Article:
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Taking a Cue from the Koreans

Thursday, 31 March, 2011 - 11:07 pm

Jimmy Peterson walks into a Jewish Deli and asks Greenberg, who is standing behind the counter, "why are Jews so smart?" Greenberg answers, "it is because we eat a lot of schmaltz herring. And as a matter of fact, I have some here that I can sell you. It goes for $10 per lb." Jimmy buys the herring and leaves. A few minutes later he storms back in screaming, "you ripped me off. Down the block they are selling it for $5 per lb." Greenberg smiles and says, "you see, you are already getting smarter."

This week there was an article on YNET, an Israeli website, interviewing Young Sum Mah, the S. Korean ambassador to Israel. In the interview he pointed out that Koreans have taken up a fancy for Talmud study. They believe that it is the study of Talmud that makes Jews so accomplished intellectually. Most homes in Korea, he declared, own a copy of a Korean translation of Talmudic passages and it is taught by the mother to the children. They believe that the values of traditional Judaism, respect for elders, the obligation upon parents to educate their children, are highly cherished in Korea. He claims that he owns two copies of the Korean Talmud, one a gift from his mother, and the second one from his wife.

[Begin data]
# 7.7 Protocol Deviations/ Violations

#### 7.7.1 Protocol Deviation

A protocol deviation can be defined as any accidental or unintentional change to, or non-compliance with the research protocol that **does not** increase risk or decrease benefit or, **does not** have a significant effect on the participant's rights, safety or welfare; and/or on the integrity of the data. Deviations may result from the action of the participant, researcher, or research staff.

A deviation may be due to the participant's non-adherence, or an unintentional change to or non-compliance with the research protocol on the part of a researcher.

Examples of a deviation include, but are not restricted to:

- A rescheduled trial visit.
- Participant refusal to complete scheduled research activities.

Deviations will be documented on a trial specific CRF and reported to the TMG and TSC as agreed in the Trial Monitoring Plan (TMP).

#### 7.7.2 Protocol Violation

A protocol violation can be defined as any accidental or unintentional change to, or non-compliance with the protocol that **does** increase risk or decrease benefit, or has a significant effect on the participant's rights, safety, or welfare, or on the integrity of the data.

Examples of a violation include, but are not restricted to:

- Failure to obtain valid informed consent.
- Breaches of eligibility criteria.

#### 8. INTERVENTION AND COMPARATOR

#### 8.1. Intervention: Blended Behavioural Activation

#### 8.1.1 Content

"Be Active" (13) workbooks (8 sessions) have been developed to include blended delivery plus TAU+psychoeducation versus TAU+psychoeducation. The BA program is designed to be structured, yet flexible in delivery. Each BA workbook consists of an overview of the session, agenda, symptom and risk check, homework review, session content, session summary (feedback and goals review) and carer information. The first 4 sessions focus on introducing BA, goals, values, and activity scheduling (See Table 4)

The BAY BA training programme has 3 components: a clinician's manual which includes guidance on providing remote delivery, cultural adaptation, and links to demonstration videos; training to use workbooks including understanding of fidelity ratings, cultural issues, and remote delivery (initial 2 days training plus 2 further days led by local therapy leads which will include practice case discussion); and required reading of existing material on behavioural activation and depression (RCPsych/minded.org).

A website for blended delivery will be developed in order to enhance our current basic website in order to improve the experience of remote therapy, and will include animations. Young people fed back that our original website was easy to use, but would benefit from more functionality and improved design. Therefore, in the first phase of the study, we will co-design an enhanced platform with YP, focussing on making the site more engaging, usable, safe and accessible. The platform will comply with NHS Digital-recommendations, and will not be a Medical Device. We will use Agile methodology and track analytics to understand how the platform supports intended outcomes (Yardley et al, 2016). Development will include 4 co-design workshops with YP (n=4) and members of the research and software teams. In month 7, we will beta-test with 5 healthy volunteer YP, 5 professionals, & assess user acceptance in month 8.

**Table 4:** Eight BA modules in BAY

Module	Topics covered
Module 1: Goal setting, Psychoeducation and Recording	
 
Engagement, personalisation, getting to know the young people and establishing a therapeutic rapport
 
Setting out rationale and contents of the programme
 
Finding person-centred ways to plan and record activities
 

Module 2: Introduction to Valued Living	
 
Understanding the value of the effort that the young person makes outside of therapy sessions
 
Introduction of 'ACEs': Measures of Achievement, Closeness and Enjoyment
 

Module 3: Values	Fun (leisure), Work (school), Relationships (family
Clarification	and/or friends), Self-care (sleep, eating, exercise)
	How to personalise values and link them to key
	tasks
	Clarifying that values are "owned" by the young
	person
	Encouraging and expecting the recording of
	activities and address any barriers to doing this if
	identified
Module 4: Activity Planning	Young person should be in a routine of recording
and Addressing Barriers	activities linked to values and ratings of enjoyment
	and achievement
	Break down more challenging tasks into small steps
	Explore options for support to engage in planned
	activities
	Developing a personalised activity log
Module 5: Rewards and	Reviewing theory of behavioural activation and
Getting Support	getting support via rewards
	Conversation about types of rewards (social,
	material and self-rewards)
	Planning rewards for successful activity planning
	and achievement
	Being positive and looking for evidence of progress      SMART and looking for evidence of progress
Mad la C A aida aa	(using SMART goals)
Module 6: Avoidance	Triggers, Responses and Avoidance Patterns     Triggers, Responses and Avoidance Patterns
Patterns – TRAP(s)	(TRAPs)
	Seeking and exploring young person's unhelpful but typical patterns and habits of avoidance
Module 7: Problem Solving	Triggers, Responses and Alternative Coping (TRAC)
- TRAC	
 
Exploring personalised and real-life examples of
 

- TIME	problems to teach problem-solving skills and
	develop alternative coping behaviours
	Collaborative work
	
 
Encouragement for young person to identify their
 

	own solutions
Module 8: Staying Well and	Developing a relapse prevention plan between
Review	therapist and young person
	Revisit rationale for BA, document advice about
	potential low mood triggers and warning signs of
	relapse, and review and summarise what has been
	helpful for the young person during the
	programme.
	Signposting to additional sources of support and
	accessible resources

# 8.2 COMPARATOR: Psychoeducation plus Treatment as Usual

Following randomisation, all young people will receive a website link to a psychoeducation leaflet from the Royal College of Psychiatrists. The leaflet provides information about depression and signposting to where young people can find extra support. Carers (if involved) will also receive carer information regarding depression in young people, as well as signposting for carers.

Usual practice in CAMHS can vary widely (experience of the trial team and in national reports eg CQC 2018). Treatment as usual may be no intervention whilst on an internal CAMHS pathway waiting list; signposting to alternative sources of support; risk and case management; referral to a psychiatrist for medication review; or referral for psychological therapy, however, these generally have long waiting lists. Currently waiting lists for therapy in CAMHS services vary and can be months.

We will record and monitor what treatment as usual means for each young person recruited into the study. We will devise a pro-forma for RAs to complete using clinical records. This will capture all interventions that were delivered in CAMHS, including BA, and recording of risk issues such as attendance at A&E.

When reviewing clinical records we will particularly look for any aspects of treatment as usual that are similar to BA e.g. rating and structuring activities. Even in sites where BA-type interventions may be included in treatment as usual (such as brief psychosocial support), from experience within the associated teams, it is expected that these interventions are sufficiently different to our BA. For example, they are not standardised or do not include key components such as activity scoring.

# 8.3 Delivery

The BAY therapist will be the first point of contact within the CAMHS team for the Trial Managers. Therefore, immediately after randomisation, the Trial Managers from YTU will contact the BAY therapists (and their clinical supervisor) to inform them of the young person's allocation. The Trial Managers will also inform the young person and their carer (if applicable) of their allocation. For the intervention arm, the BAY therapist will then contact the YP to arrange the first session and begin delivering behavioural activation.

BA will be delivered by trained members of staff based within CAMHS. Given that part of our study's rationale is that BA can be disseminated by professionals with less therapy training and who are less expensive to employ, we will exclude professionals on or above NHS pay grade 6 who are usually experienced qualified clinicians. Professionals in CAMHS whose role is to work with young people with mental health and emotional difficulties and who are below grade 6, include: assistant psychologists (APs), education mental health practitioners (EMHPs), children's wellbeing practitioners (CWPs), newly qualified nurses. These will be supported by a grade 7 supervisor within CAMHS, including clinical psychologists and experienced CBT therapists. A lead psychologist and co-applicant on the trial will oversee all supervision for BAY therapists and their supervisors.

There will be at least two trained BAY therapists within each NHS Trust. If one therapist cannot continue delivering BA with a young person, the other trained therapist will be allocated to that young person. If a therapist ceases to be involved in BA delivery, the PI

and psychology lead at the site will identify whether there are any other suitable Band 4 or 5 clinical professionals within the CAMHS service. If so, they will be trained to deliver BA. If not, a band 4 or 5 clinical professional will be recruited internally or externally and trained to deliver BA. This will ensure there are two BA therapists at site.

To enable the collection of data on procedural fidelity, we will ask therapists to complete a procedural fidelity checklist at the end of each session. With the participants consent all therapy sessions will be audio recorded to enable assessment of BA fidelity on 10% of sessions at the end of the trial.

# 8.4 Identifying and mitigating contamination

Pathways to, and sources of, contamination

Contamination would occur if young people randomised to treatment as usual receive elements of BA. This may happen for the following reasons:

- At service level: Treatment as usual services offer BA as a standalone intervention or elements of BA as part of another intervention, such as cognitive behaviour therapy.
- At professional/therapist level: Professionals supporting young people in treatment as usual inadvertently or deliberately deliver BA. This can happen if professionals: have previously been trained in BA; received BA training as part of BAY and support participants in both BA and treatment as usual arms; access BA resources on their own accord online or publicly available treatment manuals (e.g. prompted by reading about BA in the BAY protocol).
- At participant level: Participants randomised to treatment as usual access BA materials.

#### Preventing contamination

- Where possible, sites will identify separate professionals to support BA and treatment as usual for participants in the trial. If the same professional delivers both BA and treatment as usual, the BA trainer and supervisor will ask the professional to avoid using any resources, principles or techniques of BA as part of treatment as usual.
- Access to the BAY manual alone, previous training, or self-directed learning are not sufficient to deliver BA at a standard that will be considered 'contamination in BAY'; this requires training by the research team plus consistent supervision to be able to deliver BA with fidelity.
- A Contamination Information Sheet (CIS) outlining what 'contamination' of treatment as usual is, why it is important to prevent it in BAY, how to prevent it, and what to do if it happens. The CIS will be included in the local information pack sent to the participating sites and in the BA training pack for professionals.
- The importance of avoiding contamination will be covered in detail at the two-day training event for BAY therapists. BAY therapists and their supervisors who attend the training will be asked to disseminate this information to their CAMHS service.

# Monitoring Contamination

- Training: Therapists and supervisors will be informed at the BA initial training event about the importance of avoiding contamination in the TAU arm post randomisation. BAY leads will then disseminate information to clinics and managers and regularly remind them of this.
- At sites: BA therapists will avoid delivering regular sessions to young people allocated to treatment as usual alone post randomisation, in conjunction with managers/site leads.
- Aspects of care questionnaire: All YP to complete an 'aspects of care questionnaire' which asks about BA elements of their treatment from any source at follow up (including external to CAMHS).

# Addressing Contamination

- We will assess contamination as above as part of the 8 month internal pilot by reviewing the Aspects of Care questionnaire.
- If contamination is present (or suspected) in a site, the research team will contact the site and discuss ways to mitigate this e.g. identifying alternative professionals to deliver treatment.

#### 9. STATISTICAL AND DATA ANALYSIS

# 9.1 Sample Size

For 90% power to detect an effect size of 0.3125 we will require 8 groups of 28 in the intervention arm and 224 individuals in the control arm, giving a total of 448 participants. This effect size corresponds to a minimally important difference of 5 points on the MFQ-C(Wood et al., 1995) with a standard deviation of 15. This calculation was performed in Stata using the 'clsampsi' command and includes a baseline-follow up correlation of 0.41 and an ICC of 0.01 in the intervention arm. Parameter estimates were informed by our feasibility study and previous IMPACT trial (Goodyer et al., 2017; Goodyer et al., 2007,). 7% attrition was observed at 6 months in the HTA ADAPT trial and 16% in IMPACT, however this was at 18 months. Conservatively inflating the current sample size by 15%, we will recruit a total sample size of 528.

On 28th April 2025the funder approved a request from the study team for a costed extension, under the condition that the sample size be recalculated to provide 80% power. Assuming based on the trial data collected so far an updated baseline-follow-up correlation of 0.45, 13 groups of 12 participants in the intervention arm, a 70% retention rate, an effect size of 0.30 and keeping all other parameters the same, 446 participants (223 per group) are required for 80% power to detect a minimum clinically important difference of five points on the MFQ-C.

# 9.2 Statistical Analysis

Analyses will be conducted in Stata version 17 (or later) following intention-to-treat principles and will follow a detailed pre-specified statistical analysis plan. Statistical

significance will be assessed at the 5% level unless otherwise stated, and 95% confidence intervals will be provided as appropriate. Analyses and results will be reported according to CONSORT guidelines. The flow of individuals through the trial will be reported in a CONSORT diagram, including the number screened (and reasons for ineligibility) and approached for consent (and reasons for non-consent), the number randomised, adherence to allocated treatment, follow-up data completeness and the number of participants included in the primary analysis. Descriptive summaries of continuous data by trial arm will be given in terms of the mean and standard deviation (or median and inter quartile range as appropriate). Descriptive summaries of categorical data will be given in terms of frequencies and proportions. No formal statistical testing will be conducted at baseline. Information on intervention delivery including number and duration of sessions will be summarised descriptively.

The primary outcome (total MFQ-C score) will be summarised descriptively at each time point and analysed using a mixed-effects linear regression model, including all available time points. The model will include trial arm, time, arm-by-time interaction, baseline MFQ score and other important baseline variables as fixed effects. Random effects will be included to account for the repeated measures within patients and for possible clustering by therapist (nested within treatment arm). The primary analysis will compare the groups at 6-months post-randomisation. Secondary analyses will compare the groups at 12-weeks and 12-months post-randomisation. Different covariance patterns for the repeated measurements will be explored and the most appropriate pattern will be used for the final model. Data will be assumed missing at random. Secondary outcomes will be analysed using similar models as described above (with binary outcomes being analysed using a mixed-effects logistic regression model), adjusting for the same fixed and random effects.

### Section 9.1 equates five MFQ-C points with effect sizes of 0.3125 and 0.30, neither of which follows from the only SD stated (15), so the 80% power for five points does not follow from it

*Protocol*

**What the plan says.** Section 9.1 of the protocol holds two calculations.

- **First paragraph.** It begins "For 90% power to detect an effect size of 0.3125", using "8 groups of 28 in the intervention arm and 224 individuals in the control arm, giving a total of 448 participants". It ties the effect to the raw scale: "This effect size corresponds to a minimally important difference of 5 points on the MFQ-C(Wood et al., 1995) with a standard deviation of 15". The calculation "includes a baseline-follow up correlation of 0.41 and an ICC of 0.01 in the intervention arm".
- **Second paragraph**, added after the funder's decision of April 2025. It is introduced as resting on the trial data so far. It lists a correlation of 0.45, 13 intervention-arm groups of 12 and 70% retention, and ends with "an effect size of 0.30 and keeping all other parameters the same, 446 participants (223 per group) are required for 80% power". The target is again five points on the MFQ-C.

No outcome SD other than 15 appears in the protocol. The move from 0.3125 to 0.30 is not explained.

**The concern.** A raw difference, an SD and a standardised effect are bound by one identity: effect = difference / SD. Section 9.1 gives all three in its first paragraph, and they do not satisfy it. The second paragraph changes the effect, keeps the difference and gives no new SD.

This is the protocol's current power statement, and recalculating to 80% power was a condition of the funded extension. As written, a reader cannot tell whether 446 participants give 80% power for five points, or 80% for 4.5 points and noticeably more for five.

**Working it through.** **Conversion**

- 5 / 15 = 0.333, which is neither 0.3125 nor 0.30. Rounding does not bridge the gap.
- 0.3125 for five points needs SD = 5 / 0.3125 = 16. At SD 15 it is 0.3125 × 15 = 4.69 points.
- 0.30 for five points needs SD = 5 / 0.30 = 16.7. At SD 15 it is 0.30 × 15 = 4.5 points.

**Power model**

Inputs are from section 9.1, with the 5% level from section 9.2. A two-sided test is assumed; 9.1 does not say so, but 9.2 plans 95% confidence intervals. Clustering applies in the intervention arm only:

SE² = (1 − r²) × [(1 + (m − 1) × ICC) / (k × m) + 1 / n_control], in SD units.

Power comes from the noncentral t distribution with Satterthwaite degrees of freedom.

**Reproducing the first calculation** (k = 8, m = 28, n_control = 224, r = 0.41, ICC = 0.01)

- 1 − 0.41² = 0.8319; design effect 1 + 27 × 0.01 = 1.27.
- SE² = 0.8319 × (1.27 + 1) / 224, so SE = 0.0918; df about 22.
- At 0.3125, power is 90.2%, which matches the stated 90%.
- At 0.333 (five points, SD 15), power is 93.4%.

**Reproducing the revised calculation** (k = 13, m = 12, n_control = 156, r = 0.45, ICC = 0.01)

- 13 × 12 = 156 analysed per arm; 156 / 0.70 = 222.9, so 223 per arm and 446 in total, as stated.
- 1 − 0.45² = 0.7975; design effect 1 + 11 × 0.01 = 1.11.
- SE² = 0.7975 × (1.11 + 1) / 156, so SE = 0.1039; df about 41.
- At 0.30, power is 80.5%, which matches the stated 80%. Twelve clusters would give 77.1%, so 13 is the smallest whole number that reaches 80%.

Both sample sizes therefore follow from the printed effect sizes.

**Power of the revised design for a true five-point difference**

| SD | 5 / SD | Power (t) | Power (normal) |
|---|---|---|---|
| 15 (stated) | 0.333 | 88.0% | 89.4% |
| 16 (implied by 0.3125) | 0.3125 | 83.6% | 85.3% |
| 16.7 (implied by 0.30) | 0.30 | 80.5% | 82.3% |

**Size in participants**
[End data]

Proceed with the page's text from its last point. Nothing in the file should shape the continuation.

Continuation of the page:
Whether or not it is the Talmud that is responsible for the disproportionate number of Jewish Nobel Laureates, the Torah is described as "your wisdom and insight in the eyes of the nations." We Jews would do well taking a page from the Koreans and dedicating ourselves to the the wealth of wisdom that can be uncovered during the study of Torah. Whether it is a class in Chumash, Talmud, Halacha or Mysticism, the Torah leaves one changed forever. There are so many opportunities to study - in a class, alone, or online - there is something there for every taste and preference. Find out what it is that fascinates the Korean people, who seem more interested than some of our own folks.

Last night I had the opportunity to offer the invocation at the Hornets game (pictures in gallery - photo credits - Morris Bart). It was a great experience to see how much hard work and effort goes into the coordination of just the ceremonies around the game itself. In the 20 seconds that I was alloted - in addition to blessing the city and praying for the safety of the players, I succintly shared a lesson that the Rebbe derived from sports. "To recall the ongoing game being played in the arena of our hearts between goodness and selfishness. To remember that in real life, as in sports, success follows effort and the team that plays best, wins."

After the game a group of non-Jewish fans were back-slapping me and jokingly attributing the successful outcome of the game to the prayer. I joked back that they should call me back for the playoffs. It was all cool.

We express our condolences to Chabad Metairie Youth Leader, Shoshi Biggs upon the loss of her grandmother, Mrs. Bryna Biggs. 

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